On Prices

This is a part of a series which aim at elucidating the notion of ‘prices’ in various periods in history and according to various economists (mainly heterodox). What do prices convey? How are prices formed? Is there any mechanism underlying the formation of prices or is it random in nature? Is there a possibility of finding ‘natural laws’ which determine prices?

In reality, we often come across various kinds of prices – wholesale price, retail price, administered price, maximum retail price (mrp), etc. In economics, neoclassical theories posit that prices are determined owing to the interaction or intersection of supply and demand. What prices are they talking about? These are prices which are abstract in nature. Theorising is done for practical purposes; therefore, theoretical entities are constructed in order to understand the ‘real’ world. Does the demand-supply theory enlighten us? Does it provide an approximation of price formation in reality? Or does it only tell us about a special set of commodities? In the secondary market which carries trading in shares, prices are formed according to the demand and supply. But, would it be right to say that prices of automobiles, mobile phones, eatables, etc are fixed by the same mechanism? Wouldn’t it be the producer who fixes theprice taking into account the cost of producing and transporting it, over which she/he charges a percentage as profit?

Keeping these questions in mind, let us move on to the issues pertaining to ‘prices’ in period between 12th and 16th centuries. The period is roughly before the period known as the mercantile period. The establishing of a ‘just price’ was a significant issue then. Actually, this debate goes back even to the time of Aristotle. Prices then has more to do with ethics and morality than with objective mechanisms of equilibrium or competitive conditions. Now, it is clearly seen how ‘economic theory’ rationalities a lot of price hikes by providing the reason that ‘demand is more than supply’. I ask the question which prevailed in early centuries: is such a price rise just? How does one say that it is rational for prices to increase when there in excess demand? Where does the rationale come from? Economic theory! Who constructs these theories? And what are the implications? Who does it benefit?

In the earlier centuries, trading or exchange was carried out only by a few people. People exchanged after their needs were met. According to Thomas Aquinas, just price was the price that prevailed in the markets in the absence of fraud or monopolistic practices. This conception is reminiscent of the underlying power structure which prevailed at time. ‘Just’ did not necessarily mean just. And, this period was characterised by a lot of political interventions (especially, in Italy). Some other writers considered as ‘just’ that price which allowed producers to maintain a standard of living befitting their position in society. That is, the cost structure was determined by social stratification.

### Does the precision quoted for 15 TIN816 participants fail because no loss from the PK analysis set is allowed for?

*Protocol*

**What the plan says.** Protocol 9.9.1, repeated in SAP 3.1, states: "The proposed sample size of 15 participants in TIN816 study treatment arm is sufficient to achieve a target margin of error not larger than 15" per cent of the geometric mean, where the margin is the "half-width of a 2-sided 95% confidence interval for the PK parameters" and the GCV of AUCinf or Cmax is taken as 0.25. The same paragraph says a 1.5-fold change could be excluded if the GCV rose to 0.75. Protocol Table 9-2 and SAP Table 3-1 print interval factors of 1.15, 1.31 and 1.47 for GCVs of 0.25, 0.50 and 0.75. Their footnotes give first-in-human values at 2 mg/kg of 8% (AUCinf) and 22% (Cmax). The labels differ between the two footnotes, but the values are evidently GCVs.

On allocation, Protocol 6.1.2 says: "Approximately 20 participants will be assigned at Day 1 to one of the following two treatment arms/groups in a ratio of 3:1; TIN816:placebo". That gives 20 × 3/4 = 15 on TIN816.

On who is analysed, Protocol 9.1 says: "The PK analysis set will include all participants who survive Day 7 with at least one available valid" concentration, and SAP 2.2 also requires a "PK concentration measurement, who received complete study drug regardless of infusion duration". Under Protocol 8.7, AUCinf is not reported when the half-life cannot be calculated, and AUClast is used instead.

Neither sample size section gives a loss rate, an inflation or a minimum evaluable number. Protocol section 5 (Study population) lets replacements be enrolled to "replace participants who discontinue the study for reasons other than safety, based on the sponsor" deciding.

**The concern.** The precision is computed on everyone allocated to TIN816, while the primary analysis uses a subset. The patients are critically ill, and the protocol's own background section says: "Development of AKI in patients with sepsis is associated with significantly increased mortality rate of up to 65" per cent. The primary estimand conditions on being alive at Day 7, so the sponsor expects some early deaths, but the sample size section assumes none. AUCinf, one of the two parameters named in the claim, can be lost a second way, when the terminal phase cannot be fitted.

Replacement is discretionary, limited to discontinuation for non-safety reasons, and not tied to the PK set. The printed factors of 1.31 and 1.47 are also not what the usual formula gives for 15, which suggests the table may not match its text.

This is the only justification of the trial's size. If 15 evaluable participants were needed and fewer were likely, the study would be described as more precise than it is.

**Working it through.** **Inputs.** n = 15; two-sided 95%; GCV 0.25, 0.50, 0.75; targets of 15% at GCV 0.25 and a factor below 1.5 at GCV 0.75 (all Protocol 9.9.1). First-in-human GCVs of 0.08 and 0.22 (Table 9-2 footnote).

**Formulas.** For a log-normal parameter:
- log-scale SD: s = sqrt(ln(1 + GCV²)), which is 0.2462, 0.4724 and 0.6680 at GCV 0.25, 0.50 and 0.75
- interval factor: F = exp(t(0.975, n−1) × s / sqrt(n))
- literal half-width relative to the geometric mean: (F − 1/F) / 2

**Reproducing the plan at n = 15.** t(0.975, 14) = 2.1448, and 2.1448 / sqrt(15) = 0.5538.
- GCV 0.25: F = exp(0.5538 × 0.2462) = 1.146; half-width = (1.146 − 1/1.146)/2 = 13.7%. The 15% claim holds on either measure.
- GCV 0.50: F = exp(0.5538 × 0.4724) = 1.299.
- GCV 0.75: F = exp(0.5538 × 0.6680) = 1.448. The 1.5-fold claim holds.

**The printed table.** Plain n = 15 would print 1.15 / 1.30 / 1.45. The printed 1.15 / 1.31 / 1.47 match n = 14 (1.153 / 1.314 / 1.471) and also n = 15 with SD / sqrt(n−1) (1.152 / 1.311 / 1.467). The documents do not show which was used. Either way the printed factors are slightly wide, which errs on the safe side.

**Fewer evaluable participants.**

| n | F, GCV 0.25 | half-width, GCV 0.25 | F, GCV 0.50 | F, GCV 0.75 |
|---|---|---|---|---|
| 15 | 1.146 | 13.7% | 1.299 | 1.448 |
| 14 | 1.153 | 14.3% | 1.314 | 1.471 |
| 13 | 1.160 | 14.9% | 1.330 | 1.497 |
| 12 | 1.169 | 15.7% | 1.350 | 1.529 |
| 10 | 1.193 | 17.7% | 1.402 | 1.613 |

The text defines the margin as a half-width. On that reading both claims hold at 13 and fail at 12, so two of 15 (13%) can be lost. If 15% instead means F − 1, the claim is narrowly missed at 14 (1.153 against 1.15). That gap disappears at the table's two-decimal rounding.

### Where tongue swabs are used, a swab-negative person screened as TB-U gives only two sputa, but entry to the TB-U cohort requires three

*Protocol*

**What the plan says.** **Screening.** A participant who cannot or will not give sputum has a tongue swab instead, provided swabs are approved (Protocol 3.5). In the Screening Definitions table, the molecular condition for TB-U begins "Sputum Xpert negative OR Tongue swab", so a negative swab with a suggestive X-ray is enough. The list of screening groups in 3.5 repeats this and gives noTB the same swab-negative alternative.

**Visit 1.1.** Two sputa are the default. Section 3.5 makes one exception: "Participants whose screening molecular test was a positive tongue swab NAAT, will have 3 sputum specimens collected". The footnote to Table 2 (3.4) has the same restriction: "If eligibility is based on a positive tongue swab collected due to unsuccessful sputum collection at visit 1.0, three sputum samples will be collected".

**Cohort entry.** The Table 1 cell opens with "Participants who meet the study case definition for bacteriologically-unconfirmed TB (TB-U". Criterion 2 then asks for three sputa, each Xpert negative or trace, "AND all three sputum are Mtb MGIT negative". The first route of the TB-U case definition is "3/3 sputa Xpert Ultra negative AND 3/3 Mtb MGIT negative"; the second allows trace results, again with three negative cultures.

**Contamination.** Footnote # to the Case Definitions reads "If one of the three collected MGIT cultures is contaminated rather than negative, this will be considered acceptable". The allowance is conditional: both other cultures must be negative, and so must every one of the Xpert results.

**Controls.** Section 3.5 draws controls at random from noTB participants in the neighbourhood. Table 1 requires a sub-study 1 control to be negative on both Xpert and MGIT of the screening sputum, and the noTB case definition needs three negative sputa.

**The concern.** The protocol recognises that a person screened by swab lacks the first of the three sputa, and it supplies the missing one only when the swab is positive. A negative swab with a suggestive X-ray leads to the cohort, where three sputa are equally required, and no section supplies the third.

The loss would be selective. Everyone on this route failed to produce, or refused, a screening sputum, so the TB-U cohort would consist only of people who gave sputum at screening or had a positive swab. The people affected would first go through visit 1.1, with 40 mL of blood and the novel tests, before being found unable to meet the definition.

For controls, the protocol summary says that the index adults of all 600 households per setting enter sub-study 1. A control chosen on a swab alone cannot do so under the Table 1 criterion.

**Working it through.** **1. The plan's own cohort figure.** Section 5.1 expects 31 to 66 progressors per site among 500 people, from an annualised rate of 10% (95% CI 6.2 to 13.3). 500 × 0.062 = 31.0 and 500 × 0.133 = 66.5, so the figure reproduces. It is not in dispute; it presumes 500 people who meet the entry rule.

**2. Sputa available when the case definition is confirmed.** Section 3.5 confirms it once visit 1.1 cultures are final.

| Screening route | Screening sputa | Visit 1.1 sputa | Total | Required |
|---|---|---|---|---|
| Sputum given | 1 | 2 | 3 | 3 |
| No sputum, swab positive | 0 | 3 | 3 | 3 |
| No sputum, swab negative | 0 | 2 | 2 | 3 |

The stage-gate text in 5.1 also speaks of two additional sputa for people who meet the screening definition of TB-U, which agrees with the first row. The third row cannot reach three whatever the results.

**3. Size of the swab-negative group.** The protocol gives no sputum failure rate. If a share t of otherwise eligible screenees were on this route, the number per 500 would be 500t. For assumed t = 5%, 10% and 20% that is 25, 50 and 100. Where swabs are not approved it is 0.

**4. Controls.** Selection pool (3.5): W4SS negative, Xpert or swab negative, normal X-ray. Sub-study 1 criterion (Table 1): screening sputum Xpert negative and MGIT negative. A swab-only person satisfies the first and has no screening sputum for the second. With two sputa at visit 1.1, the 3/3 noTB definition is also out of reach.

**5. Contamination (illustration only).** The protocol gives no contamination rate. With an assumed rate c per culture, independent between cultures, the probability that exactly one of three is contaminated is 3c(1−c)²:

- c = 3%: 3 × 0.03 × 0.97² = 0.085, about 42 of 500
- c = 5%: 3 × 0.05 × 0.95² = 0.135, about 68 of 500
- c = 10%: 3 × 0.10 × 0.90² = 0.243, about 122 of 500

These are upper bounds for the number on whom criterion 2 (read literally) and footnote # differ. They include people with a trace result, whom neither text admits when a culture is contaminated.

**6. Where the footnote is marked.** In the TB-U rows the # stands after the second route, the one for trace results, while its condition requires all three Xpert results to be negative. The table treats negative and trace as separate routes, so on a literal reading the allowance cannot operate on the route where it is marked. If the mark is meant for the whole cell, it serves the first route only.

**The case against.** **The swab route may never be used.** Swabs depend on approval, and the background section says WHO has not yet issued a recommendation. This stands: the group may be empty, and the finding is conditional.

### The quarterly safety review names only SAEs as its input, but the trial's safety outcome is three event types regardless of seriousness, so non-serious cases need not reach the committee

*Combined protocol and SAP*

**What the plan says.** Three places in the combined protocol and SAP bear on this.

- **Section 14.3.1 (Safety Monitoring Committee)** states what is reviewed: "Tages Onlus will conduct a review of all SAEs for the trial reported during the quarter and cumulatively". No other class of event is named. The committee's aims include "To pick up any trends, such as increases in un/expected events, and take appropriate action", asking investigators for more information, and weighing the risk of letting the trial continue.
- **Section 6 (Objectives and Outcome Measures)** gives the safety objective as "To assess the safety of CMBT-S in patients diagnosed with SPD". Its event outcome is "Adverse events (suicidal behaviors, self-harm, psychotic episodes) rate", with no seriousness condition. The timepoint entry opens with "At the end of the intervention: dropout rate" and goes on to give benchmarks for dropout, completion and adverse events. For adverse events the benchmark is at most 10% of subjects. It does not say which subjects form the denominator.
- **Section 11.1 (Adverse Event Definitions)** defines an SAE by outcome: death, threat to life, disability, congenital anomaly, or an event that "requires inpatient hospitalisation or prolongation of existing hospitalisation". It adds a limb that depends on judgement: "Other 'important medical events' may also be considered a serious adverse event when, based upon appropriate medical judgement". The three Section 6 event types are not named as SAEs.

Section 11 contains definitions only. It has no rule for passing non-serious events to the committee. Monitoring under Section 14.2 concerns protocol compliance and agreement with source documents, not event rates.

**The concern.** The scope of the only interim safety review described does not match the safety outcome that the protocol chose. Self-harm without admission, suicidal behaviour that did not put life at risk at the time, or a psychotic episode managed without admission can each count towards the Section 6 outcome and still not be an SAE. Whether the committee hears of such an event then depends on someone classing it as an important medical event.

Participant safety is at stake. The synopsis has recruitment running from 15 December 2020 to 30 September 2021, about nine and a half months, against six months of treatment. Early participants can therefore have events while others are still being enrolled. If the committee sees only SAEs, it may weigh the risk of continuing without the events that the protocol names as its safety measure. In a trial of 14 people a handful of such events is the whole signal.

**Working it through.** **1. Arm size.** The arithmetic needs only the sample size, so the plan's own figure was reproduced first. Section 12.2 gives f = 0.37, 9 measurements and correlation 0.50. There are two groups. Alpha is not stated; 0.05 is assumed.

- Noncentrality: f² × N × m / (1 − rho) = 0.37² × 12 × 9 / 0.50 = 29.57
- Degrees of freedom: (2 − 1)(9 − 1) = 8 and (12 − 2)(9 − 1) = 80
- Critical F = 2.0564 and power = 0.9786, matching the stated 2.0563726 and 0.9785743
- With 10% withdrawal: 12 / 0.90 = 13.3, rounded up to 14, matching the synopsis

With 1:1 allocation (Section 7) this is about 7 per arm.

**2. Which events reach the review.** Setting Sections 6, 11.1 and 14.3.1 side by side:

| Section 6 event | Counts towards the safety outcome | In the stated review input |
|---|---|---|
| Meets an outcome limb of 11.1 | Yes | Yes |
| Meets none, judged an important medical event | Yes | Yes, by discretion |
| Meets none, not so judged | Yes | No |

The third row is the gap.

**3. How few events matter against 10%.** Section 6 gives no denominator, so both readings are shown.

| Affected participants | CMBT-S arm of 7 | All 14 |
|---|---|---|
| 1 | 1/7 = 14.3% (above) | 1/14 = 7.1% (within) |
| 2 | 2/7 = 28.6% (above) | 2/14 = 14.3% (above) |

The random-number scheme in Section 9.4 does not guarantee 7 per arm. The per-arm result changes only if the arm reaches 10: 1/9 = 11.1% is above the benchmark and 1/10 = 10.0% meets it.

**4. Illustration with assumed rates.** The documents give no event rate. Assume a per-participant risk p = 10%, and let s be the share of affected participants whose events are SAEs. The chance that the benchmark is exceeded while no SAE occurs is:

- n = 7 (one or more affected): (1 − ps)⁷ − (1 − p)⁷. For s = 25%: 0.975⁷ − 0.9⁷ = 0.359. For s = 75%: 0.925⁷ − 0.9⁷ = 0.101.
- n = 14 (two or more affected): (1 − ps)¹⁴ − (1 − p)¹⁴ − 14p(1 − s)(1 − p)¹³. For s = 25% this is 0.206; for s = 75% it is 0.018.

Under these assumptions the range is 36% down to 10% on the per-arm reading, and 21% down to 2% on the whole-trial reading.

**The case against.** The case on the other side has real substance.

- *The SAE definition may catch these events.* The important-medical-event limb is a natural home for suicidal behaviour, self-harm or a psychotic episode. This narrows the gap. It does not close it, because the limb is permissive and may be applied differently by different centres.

In the debates on ‘price’, references to utility and rarity was abundant. Another price – the legitimate price also prevailed. It referred to the price which was fixed in any transaction agreed on by the participants freely. Again, the ‘freedom’ here is questionable. For, liberal authors argue that the transaction carried out by a CEO and a wage labourer is ‘just’ because both of them are freely participating. Surprisingly, the origin of property rights is seldom mentioned.

To conclude, this is a post inspired by the sub-disciplines of economic history and history of economic thought, which is rapidly vanishing from the departments of economics.

Reference

1) Roncaglia, A (2005), The Wealth of Ideas: A History of Economic Thought, CUP.

5 thoughts on “On Prices

  1. hey alex…needless to say that ur blog has been of gr8 help to budding economists like me..m in final yr of graduation under calcutta univ. and m preparing fr the entrance exams fr masters…i wud like to have ur gmail id so that i can hav a lil chat with u ….my gmail id is nickyflyinghigh@gmail.com …awaiting ur reply
    -nikita

  2. It is interesting that you have brought the issue of justice into economics.When we rationally look at phenomena as they are, it is called science.There has been some erosion in thinking regarding what ought to be by the academic world as that implies imputation of value of some kind.

    The economic theories just explain the phenomena of price change etc. They just explain real things and not ideal things.You are absolutely correct in saying the ‘just’ price need not be just.The price then was determined by the social system today it is by the free market system.

    How do principles of justice influence these systems so that prices are truly ‘just’?

    Last year I saw a jackfruit being bought in Koraput dt, Orissa for Rs 4/-.That was what those tribals were offered by others.They cannot bargain for a better price.Is that not unjust?

    When there is an epidemic,prices would go up ( without regulation ) for even life saving medicines.Is this not unjust?

    Valuing a tribal’s hard work’s in bringing fruit from jungles into the town market travelling many kilometres barefoot and valuing the life saved by medicines sales comes from a world view of the persons involved in the deal and the society they are in.

    Injustice and justice are externalities to theories.Few of us choose to be just as for bringing justice in a society,we might have to pay a personal price.

  3. hey..alex ..ur blog is truly amazng..i hv apllied to IGIDR bt i didnt hv IInd devision n
    my aggregate till my IInd year..n i hvnt receivd any notifications abt it..is there any way n whch i cnget to knw whether my form is rejected or nt

  4. Pingback: 2009: A Round Up « Undergraduate Economist

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